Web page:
Landon Donovan, the biggest star in United States soccer history, has ended his stellar career the same way he lived it—as a champion. In true Donovan form, he brought his team to victory in dramatic fashion as his LA Galaxy team defeated the New England Revolution 2-1 in extra time, winning the Major League Soccer Championship.
While Donovan is beginning the next phase of his life, MLS and Team USA must replace the biggest star in United States soccer history. Donovan turned pro when he was only seventeen, and was named the Best Young Player of the Tournament in the 2002 World Cup. He is also team USA’s all- time leading scorer, has won six MLS Cups, was the 2009 MLS MVP, and is a two-time MLS All-Star Game MVP.
Donovan’s true impact, though, will be felt off the pitch. When he came to the MLS, it was a struggling league with only ten teams. Hardly anyone went to go see the games, and the teams shared stadiums. This was due largely in part to lack of star power, since all the big names went to play in Europe.Donovan bucked that trend, and decided to play in front of his home country fans. The popularity of the game in the United States grew behind its biggest star, and soon David Beckham, Thierry Henry, Robbie Keane and other icons of the game jumped the pond to play in America.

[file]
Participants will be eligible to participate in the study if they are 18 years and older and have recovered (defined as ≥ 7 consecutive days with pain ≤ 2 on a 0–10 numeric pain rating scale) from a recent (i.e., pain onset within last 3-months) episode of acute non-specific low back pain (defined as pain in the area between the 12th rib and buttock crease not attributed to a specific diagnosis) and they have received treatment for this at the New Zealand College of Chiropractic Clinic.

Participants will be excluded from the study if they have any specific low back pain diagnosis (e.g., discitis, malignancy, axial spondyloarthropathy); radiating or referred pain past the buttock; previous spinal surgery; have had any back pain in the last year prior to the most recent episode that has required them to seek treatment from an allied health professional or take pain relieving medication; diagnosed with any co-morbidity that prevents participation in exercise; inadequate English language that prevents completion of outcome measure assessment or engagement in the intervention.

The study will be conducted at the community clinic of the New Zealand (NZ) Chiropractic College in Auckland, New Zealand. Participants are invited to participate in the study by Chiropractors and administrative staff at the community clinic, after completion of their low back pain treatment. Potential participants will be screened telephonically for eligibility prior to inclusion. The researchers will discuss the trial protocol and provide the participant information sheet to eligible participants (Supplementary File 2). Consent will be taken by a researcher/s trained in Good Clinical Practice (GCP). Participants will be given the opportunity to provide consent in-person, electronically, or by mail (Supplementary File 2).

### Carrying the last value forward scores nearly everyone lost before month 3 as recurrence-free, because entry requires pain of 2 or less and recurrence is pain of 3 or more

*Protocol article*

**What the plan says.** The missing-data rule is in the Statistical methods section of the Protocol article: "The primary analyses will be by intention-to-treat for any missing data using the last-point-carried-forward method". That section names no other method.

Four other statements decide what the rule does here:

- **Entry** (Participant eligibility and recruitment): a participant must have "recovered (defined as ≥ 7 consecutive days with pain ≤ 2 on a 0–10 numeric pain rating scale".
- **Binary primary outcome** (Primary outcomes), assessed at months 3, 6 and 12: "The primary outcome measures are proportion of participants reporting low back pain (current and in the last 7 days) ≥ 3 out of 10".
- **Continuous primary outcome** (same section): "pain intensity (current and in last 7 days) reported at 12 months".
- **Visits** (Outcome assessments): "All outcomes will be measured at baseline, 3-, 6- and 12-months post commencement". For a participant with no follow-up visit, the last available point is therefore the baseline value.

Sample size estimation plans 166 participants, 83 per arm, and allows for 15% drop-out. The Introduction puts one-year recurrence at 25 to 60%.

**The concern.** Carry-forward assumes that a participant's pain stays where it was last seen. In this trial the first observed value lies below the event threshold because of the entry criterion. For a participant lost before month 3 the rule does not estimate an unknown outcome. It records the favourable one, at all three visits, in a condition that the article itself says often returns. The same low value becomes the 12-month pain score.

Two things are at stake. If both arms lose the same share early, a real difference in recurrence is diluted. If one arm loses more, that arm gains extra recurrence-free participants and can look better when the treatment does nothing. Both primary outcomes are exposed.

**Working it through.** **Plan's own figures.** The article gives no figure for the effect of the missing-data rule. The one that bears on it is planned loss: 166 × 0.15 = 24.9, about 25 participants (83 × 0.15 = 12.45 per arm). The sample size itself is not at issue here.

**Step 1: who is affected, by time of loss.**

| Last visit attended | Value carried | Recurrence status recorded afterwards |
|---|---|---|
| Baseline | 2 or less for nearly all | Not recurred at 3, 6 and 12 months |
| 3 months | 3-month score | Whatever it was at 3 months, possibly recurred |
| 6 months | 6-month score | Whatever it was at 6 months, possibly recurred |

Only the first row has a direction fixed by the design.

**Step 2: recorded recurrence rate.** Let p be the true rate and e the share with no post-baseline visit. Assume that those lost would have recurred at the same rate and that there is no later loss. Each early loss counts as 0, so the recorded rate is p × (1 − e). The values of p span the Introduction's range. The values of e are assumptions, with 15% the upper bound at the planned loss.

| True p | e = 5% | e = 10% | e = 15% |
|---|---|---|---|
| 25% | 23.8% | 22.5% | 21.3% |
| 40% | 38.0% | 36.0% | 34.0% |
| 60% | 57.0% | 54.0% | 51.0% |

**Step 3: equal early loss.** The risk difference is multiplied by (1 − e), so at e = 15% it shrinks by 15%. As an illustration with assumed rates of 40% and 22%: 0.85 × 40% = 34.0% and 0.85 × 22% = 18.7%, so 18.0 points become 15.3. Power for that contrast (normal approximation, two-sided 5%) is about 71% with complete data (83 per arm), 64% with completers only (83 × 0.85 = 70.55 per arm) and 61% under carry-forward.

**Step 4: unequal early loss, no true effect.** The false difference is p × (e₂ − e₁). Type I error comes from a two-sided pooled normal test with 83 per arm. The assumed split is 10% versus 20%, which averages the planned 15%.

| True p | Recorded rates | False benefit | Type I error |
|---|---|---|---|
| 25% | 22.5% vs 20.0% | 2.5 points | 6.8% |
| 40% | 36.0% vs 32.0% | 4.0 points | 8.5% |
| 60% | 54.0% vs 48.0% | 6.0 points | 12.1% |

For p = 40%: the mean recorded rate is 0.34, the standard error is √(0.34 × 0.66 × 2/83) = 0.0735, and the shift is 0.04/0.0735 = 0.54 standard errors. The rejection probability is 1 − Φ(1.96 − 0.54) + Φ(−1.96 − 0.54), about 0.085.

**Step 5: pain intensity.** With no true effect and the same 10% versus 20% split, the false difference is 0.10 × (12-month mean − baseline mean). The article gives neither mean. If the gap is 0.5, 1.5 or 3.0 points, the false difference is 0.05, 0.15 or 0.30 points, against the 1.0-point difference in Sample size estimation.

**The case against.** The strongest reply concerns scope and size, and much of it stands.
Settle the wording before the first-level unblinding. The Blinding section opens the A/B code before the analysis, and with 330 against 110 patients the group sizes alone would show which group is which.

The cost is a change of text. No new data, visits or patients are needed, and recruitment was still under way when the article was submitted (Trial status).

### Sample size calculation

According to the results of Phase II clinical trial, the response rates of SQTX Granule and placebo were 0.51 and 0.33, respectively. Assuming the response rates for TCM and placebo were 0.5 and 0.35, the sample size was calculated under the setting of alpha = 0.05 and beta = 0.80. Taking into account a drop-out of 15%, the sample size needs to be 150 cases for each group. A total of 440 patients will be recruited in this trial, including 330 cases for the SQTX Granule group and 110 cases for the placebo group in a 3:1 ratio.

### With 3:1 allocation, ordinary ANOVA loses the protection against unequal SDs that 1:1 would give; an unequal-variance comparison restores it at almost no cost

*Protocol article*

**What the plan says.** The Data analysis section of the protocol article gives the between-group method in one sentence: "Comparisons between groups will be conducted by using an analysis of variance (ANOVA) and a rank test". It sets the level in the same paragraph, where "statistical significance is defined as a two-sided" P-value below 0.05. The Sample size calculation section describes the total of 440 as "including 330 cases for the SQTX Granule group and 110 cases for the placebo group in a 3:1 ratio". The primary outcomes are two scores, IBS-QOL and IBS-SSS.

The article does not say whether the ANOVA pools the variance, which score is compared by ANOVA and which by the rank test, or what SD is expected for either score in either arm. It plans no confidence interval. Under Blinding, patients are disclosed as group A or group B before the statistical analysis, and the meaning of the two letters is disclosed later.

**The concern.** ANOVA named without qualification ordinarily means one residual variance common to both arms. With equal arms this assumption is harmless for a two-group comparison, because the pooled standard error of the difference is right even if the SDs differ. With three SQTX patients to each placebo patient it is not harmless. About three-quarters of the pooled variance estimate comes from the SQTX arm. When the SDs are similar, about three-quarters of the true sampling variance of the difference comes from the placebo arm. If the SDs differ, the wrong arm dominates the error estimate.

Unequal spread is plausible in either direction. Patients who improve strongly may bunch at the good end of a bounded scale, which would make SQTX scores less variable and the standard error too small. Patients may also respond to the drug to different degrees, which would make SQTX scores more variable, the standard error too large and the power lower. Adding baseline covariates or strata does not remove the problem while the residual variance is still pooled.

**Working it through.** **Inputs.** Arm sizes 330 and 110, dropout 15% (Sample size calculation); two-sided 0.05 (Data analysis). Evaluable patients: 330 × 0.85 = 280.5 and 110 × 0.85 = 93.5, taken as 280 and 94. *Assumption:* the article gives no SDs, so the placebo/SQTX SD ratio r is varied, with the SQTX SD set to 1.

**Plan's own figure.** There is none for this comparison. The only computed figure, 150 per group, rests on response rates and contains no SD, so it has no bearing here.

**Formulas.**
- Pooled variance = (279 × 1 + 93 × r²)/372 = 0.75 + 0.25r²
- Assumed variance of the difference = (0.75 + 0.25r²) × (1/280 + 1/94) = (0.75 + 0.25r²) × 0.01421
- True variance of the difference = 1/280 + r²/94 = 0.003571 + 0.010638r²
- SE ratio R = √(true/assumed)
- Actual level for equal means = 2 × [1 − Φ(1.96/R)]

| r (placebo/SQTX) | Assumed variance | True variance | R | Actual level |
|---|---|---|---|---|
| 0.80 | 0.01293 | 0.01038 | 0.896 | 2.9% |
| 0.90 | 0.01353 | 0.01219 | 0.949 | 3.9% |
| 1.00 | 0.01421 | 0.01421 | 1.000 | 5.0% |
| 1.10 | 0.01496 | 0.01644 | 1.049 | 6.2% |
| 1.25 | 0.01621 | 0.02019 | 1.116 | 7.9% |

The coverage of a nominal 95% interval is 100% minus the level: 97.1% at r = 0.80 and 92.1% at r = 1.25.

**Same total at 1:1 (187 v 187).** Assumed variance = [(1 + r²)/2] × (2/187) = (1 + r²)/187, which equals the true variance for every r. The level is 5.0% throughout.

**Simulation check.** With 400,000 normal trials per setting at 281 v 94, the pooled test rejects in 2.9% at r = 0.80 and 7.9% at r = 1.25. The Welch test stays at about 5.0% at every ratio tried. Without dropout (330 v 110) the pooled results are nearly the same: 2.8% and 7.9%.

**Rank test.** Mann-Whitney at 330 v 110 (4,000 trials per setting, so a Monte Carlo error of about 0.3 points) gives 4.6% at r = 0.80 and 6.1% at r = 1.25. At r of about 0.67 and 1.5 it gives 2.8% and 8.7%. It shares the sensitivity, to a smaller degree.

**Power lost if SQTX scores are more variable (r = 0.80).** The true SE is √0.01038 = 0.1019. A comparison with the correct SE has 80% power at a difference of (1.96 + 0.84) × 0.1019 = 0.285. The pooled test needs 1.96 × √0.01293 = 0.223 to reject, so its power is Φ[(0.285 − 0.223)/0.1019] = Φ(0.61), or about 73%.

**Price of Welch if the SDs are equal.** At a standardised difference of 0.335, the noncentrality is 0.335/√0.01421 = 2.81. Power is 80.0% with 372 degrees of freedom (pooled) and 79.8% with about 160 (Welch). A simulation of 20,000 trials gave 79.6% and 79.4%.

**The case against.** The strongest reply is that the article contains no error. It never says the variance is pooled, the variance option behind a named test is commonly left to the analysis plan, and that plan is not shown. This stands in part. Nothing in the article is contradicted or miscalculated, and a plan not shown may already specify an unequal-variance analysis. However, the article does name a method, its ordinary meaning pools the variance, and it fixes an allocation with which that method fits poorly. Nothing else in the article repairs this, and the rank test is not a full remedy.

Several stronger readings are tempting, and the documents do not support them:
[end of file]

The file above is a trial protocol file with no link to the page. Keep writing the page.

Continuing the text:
Today the MLS boasts twenty teams (soon twenty-two) and is set to sign a lucrative multi-million dollar television deal. Donovan stepping down and the success of the USMNT in the 2014 World Cup has opened the door for the next big star to carry United States soccer to another level. Somewhere, the next LeBron James or Kevin Durant is going to pick up a soccer ball instead of a basketball and a new legend may be born.
As for Donovan, he is very happy with his decision to retire. “It’s a dream to finish like this. For me, it’s perfect. All my family, more than eighty of my friends and family, were in the stadium and it’s a perfect day because they know what we have gone through in the last sixteen years—and all are very happy.”